Sunday, June 20, 2010

Creating Characters

Creating a character is a necessary part of any role-playing game, but in a lot of games it's not exactly a fun-filled exercise -- unless your idea of "fun" involves filling out lengthy forms and conducting a lot of tedious arithmetic. I've discovered over the years that introducing someone to role-playing is a lot easier if you can jump them past the forms and arithmetic. For a lot of newbie games I've run, I've just provided pre-generated characters and folks of all sorts were able to dive in and start having fun right off the bat.

Whereas if someone's first experience with gaming is receiving a two-page form and a 300-page volume of rules they need to digest and make selections from, their enthusiasm may not be sufficient to carry them through.

So it might thought that the best route is to just do that whole pre-generated characters thing and skip all the arithmetic, selections and form-filling-out.

(I'll be honest, I kind of like filling out forms)

But a number of game designers of recent years have solved this problem in an entirely different way. Instead of skipping all the tedious character generation stuff, they've designed games in which the process of character generation is actually FUN. It's a pretty amazing concept, especially in this hobby where it often seems like "fun" is really only a side-effect of arithmetic and forms.

The Dread RPG has a fantastic questionnaire method of character generation that engages the player's imagination and helps to insure their character's personality and history relate directly to the progress of the game. The crazy Spirit of the Century game from Evil Hat has players describe their character's adventures as the breathless, florid blurb of a pulp adventure novel, and then combine each other's characters into each other's novels. Ad Astra Games' Minimus RPG (link downloads the PDF) links up each character into a web of relationships that are then used to drive the story.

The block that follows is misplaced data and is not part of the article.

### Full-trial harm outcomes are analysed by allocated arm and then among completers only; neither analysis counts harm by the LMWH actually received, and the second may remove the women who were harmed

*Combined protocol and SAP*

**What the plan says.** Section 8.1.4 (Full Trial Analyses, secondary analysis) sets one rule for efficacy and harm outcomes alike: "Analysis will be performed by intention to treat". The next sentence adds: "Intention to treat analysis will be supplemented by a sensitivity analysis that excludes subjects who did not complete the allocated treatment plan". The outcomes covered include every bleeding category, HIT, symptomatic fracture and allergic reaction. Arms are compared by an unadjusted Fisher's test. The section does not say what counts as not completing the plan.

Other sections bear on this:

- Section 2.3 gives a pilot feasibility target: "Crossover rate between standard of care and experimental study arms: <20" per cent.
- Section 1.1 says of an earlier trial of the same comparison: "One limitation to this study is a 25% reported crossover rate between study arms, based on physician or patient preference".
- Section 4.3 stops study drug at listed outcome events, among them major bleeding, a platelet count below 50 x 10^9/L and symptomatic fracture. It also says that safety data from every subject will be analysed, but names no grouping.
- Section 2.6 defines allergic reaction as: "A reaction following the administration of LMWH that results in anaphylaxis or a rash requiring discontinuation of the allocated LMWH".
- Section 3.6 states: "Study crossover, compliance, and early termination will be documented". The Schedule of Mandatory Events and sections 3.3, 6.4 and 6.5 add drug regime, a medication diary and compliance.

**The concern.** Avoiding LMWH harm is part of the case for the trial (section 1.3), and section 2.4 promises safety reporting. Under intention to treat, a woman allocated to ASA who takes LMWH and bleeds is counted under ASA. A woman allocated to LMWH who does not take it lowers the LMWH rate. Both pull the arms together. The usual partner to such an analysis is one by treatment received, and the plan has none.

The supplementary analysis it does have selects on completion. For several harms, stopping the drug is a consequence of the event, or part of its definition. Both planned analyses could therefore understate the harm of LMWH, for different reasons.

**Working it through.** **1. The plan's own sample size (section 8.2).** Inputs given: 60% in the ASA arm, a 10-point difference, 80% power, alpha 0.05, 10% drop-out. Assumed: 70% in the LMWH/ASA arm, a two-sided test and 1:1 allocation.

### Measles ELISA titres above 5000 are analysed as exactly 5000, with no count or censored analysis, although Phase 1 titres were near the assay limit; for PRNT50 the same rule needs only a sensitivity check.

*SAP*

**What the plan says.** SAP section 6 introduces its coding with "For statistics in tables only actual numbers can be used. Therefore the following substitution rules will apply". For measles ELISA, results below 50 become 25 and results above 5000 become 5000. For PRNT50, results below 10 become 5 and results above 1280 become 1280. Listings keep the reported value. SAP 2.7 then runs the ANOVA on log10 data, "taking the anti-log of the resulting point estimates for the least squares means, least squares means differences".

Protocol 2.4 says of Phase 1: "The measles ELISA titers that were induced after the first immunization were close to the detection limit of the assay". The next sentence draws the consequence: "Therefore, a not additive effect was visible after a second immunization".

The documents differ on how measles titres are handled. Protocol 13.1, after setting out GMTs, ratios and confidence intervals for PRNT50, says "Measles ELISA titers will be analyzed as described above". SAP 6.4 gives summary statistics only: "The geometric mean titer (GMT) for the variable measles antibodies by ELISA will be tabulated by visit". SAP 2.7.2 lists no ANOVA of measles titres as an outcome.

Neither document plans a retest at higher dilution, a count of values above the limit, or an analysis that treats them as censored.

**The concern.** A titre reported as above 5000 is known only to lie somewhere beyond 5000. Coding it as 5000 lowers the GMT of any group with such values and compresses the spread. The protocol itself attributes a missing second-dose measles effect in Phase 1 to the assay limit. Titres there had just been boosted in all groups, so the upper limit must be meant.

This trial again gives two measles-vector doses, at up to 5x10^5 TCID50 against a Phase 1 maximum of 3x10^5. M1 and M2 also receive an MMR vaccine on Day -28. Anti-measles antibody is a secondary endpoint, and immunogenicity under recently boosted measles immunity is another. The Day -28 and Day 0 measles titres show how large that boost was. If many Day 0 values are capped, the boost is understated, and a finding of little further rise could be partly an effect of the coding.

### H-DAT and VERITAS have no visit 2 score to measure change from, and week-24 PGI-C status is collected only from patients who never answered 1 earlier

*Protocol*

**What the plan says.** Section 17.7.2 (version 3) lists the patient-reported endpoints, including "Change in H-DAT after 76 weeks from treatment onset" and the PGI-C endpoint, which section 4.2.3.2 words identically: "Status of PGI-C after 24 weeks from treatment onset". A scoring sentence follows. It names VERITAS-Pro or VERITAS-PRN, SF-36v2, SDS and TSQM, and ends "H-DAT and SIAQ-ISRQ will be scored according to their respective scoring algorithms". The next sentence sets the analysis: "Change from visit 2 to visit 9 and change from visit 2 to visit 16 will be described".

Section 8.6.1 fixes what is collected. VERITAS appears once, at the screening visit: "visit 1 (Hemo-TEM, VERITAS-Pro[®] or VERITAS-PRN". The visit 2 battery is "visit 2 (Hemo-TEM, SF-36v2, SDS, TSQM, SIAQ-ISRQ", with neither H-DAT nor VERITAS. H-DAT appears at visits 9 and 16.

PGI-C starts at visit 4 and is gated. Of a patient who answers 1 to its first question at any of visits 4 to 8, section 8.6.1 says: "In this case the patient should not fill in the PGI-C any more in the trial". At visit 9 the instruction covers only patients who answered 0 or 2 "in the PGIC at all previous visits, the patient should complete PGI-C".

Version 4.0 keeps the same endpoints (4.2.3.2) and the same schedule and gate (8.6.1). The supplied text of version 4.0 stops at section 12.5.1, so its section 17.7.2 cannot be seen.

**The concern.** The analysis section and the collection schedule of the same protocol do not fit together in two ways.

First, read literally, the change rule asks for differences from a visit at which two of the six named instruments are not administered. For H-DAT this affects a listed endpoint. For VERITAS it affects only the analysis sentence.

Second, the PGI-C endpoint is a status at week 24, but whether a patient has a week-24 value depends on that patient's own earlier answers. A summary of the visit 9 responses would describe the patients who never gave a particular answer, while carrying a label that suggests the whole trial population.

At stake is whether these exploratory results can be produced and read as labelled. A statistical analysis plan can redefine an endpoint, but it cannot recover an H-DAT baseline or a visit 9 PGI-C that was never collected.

Very cool stuff, all.

The current DINO-PIRATES OF NINJA ISLAND character generation system uses a variant of the Spirit of the Century system -- players describe their character's first interactions with dinosaurs, pirates and ninjas, and other players hook their characters into the stories that come up. The idea is that you come up with some fun past events, and a party of heroes who are connected to each other by more than just the convention of the gaming table.

It works... kinda. Much like I've found with the Fate system, this practice requires some pretty good story-telling skills on the parts of the players. Players who aren't so adept at slapping quick plots together struggle with this. I've also found a tendency for players to create stories that, in a sense, lack openings for other characters to jump in. It's also somewhat awkward to just sit there and say, "Okay, someone tell a story... now someone add to that story..." -- folks are shy (especially a group of players who don't know each other very well) and so there tends to be some awkward silence and uncertainty about who ought to be doing what when.